The Right’s To-Do List and Obama’s Central Thesis

Patrick Ruffini often writes about attempting to get the right back on track. He identifies one problem:

One of the biggest reasons for the Right’s decline in the Bush era is that we had long since completed most of the items on our to-do list. Low marginal tax rates? Check. The Soviet Union gone? Check. Welfare reform? Check.

I wonder how many conservatives agree with him that they have accomplished most of the items on their to-do list. I’ve seen similar arguments in the past from liberals that they had accomplished their major goals. If  it was really the case that both liberals and conservatives felt their goals were achieved there should be far less of a divide between right and left!

One problem which both explains part of the partisan divide and which makes it harder for conservatives to recover is that so many conservatives have totally incorrect views about the goals of liberals. In this post Ruffini claims that Obama’s central thesis is  “that government ownership and central planning can outpace returns in the private market.”

Fortunately it isn’t necesary to go any further than his own comments from many readers who point out that, not only isn’t this Obama’s central thesis, but it isn’t even something he believes. With such rational comments posted I wonder if they are coming from conservative readers who aren’t fooled by such claims from the right or if they are part of Obama’s secret army of blog commenters.

Trolls As A Campaign Tactic

Once again the right wing has found a way to cry that they are victims as Breitbart also applies a common right wing tactic of accusing liberals of doing things which the right has actually done. His paranoid rants include:

Much of Mr. Obama’s vaunted online strategy involved utilizing “Internet trolls” to invade enemy lines under false names and trying to derail discussion. In the real world, that’s called “vandalism.” But in a political movement that embraces “graffiti” as avant-garde art , that’s business as usual. It relishes the ability to destroy other people’s property in pursuit of electoral victory.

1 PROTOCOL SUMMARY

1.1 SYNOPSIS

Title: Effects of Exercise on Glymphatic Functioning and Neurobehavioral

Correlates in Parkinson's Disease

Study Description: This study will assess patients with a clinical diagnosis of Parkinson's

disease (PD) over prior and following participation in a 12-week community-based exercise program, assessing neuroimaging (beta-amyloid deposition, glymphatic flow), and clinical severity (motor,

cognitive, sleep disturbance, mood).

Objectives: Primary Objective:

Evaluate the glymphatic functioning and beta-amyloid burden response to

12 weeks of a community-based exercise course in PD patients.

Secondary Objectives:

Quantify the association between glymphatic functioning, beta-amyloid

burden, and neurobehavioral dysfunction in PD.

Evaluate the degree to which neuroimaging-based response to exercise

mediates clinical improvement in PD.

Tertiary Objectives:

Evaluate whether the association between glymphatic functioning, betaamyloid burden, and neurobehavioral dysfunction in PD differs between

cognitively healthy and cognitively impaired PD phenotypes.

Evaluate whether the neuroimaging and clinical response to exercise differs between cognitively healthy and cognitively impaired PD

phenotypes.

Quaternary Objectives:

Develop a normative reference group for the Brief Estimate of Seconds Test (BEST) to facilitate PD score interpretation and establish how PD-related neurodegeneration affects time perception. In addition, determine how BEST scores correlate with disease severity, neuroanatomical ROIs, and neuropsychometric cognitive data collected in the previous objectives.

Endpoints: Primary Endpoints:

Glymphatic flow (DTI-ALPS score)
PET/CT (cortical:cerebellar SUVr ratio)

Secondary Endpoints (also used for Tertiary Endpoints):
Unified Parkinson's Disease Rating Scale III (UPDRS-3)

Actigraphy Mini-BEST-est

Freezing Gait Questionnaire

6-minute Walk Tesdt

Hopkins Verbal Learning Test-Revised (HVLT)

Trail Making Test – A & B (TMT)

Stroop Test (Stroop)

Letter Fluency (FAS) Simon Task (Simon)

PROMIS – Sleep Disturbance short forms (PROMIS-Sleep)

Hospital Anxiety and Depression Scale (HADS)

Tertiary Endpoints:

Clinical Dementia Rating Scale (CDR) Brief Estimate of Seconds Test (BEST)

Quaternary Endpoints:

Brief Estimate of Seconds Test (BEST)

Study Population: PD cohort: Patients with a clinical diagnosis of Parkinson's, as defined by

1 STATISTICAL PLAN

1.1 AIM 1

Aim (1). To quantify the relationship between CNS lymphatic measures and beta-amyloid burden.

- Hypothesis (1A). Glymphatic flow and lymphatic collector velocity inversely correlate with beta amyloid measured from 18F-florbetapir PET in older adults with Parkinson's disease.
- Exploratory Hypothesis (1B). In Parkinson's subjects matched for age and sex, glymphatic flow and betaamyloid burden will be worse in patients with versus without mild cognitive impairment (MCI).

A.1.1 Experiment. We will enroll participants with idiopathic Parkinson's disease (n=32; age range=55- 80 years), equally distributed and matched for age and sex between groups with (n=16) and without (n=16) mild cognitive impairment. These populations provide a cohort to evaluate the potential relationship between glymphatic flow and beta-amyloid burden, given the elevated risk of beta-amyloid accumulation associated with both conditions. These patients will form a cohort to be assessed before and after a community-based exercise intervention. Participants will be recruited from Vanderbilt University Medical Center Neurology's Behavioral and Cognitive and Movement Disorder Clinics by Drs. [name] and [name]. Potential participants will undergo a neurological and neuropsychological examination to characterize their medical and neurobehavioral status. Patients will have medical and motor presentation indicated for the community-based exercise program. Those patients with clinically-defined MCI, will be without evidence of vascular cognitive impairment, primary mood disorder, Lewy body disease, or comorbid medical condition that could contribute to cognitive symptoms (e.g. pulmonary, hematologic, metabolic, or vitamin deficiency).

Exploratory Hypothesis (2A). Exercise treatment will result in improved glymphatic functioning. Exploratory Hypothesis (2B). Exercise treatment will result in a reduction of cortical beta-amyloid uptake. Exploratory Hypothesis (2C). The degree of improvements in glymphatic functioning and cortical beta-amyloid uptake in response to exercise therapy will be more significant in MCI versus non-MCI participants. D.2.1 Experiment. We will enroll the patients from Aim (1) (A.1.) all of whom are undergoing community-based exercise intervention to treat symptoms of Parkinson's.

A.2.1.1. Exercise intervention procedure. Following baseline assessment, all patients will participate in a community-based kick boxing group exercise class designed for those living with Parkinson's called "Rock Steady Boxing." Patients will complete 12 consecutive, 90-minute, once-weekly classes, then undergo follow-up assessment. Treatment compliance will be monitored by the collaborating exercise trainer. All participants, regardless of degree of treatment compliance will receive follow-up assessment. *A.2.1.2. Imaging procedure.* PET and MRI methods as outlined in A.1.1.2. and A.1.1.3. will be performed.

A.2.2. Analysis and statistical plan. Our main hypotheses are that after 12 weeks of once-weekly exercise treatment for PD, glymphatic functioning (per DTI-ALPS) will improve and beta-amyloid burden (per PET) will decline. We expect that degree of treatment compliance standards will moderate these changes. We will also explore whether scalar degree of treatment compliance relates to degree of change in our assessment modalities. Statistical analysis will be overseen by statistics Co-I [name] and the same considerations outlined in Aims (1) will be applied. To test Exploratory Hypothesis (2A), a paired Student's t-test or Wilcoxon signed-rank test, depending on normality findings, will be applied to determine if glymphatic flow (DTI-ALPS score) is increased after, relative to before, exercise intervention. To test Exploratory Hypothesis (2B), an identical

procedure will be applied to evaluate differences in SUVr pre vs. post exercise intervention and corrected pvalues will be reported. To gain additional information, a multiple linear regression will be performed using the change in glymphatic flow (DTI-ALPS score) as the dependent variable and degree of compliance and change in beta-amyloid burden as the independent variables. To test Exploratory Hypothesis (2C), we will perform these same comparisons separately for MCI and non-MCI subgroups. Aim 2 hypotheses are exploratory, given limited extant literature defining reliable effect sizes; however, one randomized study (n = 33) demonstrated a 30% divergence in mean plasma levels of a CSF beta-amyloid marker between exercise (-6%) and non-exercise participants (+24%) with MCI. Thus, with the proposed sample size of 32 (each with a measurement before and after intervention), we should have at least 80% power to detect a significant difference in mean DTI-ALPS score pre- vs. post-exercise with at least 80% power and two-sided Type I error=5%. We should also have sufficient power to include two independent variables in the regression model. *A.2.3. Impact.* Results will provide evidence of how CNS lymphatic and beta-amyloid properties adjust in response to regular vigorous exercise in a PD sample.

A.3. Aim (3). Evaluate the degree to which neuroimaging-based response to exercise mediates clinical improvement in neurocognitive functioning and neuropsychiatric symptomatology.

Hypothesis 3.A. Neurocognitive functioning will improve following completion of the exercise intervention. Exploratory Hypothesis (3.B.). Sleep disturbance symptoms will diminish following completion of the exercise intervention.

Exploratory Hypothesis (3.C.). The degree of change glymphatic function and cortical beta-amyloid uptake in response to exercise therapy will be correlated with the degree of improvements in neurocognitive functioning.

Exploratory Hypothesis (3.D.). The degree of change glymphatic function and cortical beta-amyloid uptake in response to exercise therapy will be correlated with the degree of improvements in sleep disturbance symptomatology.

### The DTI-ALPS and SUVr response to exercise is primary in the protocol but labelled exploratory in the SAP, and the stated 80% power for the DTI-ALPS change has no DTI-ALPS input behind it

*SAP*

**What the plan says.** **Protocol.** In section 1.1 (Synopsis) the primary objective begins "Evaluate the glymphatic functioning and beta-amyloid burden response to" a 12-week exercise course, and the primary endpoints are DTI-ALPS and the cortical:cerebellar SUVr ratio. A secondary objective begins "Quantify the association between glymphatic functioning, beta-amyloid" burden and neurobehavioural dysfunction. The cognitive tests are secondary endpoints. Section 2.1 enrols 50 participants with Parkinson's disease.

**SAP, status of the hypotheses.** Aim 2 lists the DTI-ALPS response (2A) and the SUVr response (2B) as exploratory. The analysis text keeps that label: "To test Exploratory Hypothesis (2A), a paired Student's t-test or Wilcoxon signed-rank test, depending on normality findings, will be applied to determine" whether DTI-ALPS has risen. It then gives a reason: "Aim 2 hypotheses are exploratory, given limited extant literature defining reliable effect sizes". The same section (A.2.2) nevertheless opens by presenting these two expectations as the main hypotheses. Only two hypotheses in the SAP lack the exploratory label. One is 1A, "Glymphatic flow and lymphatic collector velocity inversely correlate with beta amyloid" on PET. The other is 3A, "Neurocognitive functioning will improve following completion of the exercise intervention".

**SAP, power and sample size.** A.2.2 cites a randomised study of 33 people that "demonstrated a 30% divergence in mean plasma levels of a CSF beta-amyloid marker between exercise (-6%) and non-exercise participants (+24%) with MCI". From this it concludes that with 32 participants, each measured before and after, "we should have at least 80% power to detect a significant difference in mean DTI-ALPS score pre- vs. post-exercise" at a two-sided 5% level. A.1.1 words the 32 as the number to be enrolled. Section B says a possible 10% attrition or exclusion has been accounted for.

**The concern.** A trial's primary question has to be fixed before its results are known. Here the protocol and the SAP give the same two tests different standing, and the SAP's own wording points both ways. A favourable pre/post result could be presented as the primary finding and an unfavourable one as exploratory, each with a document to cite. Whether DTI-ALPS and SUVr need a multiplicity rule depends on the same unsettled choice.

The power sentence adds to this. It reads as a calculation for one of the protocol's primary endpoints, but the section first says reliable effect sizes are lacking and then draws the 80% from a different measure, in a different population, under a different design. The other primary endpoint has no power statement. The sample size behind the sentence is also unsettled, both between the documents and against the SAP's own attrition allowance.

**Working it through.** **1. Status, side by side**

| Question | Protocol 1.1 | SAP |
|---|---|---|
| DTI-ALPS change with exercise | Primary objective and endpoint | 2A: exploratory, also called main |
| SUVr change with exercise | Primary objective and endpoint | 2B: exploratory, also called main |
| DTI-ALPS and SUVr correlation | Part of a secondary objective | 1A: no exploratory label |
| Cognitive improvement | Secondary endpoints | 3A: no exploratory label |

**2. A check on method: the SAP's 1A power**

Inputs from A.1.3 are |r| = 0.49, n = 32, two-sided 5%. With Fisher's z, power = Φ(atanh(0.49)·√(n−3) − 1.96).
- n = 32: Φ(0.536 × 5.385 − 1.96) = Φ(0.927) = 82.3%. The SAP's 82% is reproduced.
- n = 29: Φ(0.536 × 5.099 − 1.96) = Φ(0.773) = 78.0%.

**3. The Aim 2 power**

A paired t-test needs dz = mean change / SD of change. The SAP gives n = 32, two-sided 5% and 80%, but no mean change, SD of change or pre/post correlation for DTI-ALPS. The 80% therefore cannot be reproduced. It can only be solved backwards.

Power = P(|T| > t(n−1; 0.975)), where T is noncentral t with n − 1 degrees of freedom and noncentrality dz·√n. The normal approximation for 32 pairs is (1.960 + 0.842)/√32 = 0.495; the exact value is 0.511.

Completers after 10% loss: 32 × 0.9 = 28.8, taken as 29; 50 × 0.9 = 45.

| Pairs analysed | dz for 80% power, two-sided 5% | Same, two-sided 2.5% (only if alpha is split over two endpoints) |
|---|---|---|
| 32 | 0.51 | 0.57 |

Trolls are a fact of life on blogs. I receive multiple comments from right wing hardly means that this is a strategy of any campaign (other than John McCain’s.) Anyone concerned that this will destroy their “property” simply has to use the blog’s moderation functions. Most blogs of any size on either the left or right have found it necessary to do so.

While most trolls are acting on their own, using blog comments was actually a strategy of the McCain campaign which Jonathan Martin wrote about last May:

John McCain’s campaign is using their campaign website to encourage supporters to post supportive comments on political blogs, including the most well-known liberal site in the blogosphere.   And to make things easier, they’re including talking points with which sympathizers can use to get out the McCain message.

“Select from the numerous web, blog and news sites listed here, go there, and make your opinions supporting John McCain known,” instructs the page.

McCain supporters are asked to send the details of their comment to the campaign, which in turn will verify it and then reward the supporter with “points” (assumedly to accumulate for McCain swag).

Wired wrote about it in June:

It seems that his campaign team is trying to extend that approach online. The McCain campaign in late May launched a new blogger outreach section on its website that encourages supporters to lobby for their candidate across 94 blogs that range in political bent from far left to far right.

The campaign arms the blog-raiders with one of McCain’s speeches on the need to transcend partisan politics to deal with the problems that the nation faces…

David All, a Republican Web 2.0 consultant, and co-founder of Slatecard, an online political action committee, defended the strategy. He calls it “smart” and “unique.”

“He’s got the most comprehensive blogger outreach strategy, and this is just an evolution of that,” he argues.

In recent years every campaign has had supporters who troll other blogs–and they generally do it without pay or official connections to the campaign. In 2008 this was seen predominantly from Ron Paul supporters with Hillary Clinton’s supporters coming in a distant second. Howard Dean had his share of supporters trolling other blogs in 2004 to the point where the campaign found this to be an embarrassment and urged supporters to cut it out. Sarah Palin has her share of rabid internet supporters, but, true to their candidate, they tend to be the least intelligent and many have difficulty even stringing together coherent troll comments. While Obama made extensive use of the internet to organize supporters, his campaign generally seemed to have far less interest in the blogosphere outside of their own campaign blog than most other recent campaigns.